Growing a Better Membrane
While nearly 70 percent of the world is covered by water, just a slim amount of it—2.5 percent—is freshwater, meaning that as the world population continues to boom, the demand for fresh, consumable water will intensify.
When freshwater supplies are diminished, we can turn to water desalination to produce potable water from seawater. Unfortunately water desalination, or the process of removing salt and other minerals from water, is energy intensive. One approach for reducing the energy intensity of water desalination processes is to use waste heat as the energy input via processes like membrane distillation. Unfortunately, there are no commercially available membranes specifically designed for membrane distillation processes.
Recent PhD graduate Megan Leitch and her advisors, Professors Gregory Lowry and Meagan Mauter, created new membrane materials that are specifically tailored for membrane distillation and could make the process more efficient.
Their research, outlined in the research paper Bacterial Nanocellulose Aerogel Membranes: Novel High-Porosity Materials for Membrane Distillation, was published as the cover story for the March 2016 issue of Environmental Science & Technology Letters.
Membrane distillation (MD) is a heat-based process that causes the water molecules to evaporate, pass through a membrane, and then condense on the other side of the membrane, with the salt molecules left behind.
The process has been researched for more than 60 years, "but there are no large-scale MD manufacturers," Leitch explains, as the commercial implementation of MD has been limited by the low permeability and high conductive heat loss of membranes that are currently used in the process.
Leitch theorized that aerogels would make for a better MD membrane than the current commercial membrane material. An aerogel is a very light material in which the liquid component of the gel has been replaced with gas. It is more porous and retains heat more efficiently than the currently used membrane materials.
"Initially I tried to use traditional silica aerogels but couldn't produce a thin aerogel big enough or flexible enough to test in MD," she says.
So she applied for, and received, a Graduate Research Opportunities Worldwide (GROW) grant from the National Science Foundation, and went to work with Professor Olli Ikkala's research group at Aalto University in Finland to learn how to make nanocellulose aerogels.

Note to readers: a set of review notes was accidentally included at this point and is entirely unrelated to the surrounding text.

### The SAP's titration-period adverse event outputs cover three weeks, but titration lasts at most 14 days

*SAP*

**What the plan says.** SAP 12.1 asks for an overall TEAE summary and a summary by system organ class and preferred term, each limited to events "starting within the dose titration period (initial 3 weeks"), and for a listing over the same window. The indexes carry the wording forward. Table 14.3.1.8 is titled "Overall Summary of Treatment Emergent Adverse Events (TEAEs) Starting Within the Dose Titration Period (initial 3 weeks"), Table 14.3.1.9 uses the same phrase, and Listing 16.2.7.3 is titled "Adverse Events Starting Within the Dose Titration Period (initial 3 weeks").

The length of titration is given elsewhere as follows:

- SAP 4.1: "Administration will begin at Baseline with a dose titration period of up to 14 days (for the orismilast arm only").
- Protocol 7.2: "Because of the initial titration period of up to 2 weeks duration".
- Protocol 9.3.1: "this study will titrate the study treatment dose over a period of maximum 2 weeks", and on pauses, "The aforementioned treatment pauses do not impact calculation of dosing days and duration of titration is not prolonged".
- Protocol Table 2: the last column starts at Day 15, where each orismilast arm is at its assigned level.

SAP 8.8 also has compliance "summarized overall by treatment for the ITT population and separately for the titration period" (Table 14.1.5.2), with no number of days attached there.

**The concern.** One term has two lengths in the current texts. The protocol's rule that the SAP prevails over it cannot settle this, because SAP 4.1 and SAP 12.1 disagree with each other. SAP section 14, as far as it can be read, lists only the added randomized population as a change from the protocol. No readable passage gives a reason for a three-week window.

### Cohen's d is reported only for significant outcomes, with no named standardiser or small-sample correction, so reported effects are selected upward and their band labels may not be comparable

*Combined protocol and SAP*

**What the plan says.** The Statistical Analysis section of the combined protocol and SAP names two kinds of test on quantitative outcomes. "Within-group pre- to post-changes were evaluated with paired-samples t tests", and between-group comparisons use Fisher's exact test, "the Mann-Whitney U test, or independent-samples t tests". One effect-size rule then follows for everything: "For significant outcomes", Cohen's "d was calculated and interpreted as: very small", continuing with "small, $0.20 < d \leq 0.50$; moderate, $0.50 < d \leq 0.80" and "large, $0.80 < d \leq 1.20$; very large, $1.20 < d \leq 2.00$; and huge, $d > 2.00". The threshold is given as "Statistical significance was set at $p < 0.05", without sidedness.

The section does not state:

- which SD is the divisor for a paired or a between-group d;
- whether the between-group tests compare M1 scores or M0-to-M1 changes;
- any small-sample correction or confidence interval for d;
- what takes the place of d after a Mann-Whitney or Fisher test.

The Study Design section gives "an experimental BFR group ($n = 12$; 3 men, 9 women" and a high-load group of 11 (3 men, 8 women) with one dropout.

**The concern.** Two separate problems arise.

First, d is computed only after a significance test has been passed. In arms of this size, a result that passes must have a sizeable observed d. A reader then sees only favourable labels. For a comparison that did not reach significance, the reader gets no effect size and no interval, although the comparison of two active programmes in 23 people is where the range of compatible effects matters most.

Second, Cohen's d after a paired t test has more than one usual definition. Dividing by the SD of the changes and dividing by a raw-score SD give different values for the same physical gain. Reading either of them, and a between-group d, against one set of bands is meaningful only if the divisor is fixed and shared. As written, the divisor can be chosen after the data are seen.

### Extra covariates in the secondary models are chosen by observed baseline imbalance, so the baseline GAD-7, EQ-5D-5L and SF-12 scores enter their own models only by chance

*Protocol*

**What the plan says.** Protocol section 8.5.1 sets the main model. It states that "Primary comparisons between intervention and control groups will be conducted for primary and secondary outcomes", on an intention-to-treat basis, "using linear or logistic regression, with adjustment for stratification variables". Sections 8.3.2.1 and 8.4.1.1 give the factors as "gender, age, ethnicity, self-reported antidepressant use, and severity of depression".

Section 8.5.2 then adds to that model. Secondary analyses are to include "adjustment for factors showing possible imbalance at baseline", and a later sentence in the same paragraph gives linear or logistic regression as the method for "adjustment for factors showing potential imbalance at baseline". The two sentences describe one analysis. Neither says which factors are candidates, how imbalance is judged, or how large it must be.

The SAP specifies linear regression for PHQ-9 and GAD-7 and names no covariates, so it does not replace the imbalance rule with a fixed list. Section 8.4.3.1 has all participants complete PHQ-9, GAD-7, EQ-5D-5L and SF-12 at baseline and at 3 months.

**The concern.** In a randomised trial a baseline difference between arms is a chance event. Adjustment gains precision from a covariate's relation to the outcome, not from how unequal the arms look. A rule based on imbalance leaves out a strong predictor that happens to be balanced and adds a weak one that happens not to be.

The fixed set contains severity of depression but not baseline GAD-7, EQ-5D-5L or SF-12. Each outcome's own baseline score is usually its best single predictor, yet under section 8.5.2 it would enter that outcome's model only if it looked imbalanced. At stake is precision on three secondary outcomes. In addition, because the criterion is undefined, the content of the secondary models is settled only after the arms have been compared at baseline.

"The method I chose to make the nanocellulose was to grow it using a special type of bacteria that, under the right conditions, produces a biofilm by extruding a web of nanocellulose fibers," Leitch explains. "If you've ever had Kombucha tea, the mother culture is composed of yeast and a nanocellulose-producing bacteria. The glob swirling around at the bottom of the drink is nanocellulose."
With the help of Ikkala's research group, she was able to produce nanocellulose aerogels that successfully worked as prototype membranes for MD.
Her continued tests of the membranes when she returned to CMU, with the help of chemical engineering master’s student Chenkai Li, showed that the aerogel membrane was more permeable to water and retained heat better than the currently used commercial membranes.
“Megan’s work provides critical insight into structure-function relationships of membrane distillation membranes. This research paves the way for the design of high porosity membrane materials using commercially relevant fabrication processes” says Mauter.
"Because pressure-driven separation methods like reverse osmosis are more energy-efficient for sea water desalination, MD will likely never be used for big municipal drinking water applications," Leitch says. "More likely it will be used for industrial processes, for concentrating brines, or possibly for desalination in remote locations where electrical energy is very expensive or not readily available."
But her research, and further research on membrane improvements, could make MD more efficient and make it a more competitive option for desalinating water.